Everyone has their own Platonic ideal of the fry. Whether you like yours shoestring or hefty, baked or fried, you don't need a separate recipe for every iteration. Just pick out some good—preferably Russet—potatoes, and get to it:
So that's the how, but what about the why? Must we freeze fries, and what's with the blanching? Every step has a purpose:
Why do you soak the potatoes in water?
Soaking sucks starch from the center to the skin of the tater, helping fries get crispy and preventing them from sticking together. Some claim just a few minutes in lukewarm water works. Others claim overnight in cold water is best. I prefer the latter.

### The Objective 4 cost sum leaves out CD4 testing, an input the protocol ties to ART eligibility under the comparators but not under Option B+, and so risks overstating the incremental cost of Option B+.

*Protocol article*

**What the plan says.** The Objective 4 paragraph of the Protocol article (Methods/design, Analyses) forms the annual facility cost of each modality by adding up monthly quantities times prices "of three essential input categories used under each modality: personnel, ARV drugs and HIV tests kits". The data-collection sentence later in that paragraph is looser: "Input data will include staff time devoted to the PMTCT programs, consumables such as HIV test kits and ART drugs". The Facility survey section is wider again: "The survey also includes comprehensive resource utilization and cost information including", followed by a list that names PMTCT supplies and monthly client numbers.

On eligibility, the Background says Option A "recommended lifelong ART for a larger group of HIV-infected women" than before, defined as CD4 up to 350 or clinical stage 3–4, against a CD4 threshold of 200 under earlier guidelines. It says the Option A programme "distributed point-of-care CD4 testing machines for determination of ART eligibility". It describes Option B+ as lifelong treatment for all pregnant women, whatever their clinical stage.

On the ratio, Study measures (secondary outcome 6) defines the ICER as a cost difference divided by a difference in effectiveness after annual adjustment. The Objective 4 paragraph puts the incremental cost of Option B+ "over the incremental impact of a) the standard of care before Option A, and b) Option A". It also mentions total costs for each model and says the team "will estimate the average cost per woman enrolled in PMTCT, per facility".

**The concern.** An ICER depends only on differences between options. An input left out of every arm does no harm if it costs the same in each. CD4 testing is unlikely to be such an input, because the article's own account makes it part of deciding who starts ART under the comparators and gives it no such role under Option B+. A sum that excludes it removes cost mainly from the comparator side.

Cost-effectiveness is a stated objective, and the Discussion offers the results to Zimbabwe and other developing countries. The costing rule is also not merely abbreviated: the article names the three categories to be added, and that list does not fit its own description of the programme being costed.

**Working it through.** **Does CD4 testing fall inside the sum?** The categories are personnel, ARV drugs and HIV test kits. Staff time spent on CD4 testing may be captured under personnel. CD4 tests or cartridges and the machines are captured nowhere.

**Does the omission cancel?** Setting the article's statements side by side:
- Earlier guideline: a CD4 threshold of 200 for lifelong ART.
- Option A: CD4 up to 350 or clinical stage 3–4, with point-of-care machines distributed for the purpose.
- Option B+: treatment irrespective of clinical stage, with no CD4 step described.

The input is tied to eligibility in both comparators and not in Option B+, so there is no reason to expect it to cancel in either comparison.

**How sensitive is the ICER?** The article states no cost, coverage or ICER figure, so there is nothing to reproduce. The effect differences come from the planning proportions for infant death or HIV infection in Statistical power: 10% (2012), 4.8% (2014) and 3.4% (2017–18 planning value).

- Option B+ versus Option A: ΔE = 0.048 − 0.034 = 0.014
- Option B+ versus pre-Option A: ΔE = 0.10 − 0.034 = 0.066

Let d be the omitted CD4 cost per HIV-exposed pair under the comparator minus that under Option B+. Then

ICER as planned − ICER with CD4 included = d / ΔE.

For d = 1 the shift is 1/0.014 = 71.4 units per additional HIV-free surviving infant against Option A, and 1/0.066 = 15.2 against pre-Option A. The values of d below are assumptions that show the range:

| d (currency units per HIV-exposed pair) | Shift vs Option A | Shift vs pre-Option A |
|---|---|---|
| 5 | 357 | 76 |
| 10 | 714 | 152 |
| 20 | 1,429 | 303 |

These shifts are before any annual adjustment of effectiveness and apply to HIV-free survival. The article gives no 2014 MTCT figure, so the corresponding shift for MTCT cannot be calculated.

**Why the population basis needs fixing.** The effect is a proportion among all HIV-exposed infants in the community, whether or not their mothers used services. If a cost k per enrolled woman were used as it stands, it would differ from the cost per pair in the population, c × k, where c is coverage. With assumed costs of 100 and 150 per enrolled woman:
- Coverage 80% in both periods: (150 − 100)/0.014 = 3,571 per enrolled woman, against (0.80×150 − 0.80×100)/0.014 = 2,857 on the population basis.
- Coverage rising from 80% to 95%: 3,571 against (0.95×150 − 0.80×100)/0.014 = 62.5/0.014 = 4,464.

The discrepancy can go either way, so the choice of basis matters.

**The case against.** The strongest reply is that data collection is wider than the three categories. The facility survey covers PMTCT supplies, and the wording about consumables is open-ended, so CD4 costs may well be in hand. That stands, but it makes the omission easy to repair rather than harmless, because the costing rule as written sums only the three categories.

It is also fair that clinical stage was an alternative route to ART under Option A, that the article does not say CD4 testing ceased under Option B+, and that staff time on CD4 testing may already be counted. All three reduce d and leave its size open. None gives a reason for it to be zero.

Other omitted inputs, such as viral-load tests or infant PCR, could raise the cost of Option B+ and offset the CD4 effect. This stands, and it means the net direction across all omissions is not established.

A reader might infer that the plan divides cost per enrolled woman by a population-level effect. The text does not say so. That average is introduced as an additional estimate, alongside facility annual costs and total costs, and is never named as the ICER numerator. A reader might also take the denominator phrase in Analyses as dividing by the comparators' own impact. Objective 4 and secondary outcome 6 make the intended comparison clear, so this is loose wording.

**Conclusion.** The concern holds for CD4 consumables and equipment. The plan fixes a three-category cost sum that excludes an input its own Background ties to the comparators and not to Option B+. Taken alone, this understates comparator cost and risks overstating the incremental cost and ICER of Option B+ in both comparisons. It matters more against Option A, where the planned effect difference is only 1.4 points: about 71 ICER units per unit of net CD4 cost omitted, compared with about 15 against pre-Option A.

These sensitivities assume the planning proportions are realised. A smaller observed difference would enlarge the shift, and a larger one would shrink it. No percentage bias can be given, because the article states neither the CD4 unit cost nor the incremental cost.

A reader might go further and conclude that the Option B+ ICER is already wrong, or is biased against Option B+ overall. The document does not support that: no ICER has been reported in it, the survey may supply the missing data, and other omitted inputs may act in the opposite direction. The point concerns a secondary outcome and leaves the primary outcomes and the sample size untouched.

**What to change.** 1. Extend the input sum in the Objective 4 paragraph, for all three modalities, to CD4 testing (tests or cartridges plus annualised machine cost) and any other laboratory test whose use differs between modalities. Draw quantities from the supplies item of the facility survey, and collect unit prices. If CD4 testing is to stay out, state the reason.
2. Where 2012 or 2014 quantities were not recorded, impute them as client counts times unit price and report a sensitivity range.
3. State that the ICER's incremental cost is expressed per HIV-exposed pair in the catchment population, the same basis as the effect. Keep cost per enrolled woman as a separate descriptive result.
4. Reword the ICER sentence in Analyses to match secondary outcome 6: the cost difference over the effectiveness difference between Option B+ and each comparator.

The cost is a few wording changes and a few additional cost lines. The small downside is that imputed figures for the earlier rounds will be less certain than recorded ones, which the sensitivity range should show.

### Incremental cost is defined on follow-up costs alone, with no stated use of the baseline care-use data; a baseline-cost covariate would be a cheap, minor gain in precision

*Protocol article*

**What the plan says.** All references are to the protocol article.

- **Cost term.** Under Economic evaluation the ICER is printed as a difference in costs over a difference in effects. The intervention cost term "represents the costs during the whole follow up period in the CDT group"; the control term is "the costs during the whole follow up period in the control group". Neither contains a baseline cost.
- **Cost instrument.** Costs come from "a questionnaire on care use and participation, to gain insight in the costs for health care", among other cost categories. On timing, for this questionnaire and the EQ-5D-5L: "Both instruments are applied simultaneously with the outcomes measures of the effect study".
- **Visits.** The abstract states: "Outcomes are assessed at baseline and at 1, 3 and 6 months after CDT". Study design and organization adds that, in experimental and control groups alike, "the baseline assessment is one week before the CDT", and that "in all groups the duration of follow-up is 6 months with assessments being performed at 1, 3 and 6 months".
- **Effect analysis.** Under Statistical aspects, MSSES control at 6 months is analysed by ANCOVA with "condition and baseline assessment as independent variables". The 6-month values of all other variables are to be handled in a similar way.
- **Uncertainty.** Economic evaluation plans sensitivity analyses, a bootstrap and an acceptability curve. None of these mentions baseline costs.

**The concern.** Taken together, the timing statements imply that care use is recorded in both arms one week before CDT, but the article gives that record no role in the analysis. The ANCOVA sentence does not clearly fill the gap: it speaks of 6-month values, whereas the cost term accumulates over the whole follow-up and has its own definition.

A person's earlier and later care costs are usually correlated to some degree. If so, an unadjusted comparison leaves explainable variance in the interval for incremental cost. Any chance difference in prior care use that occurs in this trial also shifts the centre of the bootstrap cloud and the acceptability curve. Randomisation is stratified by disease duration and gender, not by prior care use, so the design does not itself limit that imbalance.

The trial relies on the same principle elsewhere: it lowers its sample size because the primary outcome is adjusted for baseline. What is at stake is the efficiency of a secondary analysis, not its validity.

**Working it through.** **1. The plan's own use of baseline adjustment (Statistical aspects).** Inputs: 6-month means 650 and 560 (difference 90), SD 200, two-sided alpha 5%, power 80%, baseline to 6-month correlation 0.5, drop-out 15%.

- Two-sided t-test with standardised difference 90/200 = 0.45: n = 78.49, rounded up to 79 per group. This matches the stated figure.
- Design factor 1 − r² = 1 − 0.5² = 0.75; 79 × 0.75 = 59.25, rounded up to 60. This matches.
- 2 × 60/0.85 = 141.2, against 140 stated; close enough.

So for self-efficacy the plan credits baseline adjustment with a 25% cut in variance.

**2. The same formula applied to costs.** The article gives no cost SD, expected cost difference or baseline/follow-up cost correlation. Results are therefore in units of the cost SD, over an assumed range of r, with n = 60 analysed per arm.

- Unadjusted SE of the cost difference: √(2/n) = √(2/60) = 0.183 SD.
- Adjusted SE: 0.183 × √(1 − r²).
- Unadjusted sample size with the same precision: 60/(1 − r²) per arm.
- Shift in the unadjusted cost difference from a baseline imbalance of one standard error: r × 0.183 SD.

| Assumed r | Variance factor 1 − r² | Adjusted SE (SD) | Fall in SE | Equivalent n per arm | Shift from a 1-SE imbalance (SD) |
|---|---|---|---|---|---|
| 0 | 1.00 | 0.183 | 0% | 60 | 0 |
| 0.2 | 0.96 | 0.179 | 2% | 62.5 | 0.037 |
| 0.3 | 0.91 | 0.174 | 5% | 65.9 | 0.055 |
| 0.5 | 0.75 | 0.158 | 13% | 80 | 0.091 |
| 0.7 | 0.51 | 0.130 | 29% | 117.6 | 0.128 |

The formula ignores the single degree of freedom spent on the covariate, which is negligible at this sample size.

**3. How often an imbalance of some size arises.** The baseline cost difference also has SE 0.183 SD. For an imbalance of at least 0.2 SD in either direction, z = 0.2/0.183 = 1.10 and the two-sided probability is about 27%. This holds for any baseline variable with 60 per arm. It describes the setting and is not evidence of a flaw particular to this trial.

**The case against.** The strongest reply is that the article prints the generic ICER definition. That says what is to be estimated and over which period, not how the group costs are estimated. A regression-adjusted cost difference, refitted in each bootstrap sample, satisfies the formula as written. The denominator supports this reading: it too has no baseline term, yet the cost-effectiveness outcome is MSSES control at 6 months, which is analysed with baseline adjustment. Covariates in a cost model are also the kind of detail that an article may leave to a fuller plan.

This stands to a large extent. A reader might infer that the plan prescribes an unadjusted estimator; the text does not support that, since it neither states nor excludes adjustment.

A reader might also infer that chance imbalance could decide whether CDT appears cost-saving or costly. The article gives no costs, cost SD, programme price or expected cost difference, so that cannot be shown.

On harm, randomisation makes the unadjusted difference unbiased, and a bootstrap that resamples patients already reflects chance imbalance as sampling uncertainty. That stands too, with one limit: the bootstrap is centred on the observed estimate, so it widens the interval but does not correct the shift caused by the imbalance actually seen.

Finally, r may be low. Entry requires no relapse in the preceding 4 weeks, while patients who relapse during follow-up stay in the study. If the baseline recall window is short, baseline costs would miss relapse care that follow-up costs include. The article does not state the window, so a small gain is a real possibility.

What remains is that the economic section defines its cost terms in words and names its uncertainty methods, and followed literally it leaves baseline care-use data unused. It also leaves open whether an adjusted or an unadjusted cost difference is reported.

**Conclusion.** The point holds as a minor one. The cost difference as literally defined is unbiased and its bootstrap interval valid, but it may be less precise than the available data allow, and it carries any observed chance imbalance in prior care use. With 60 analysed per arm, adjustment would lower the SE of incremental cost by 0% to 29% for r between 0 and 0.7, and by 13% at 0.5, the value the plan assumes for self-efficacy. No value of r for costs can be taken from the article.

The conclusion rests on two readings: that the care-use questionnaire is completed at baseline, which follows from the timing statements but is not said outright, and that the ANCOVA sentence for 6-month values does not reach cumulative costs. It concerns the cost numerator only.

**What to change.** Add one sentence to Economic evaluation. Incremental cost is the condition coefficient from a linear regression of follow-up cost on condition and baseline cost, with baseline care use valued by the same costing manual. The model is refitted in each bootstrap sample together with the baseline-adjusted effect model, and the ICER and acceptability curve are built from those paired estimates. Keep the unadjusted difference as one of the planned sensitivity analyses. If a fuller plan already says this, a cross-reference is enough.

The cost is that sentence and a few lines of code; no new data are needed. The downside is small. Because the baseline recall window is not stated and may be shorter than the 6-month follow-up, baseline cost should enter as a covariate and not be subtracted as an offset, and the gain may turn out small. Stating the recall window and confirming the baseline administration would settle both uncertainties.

Why add vinegar to the water?
It speeds starch extraction and delays browning—helps make fries crispier, in other words. Why blanch the fries?
Blanching precooks and removes the bite of the starch flavor.
Why freeze the blanched cuts?
This is, technically, part of the blanching process: heating and then immediately cooling. Cuts can be cooled on a tray until they’re room temperature, in a fridge until they’re cold, or in a freezer until they’re frozen.
Excerpt from Fries! by Blake Lingle, published by Princeton Architectural Press (2016)
Are you more of a shoestring, steak, or curly fry kind of person? Tell us in the comments!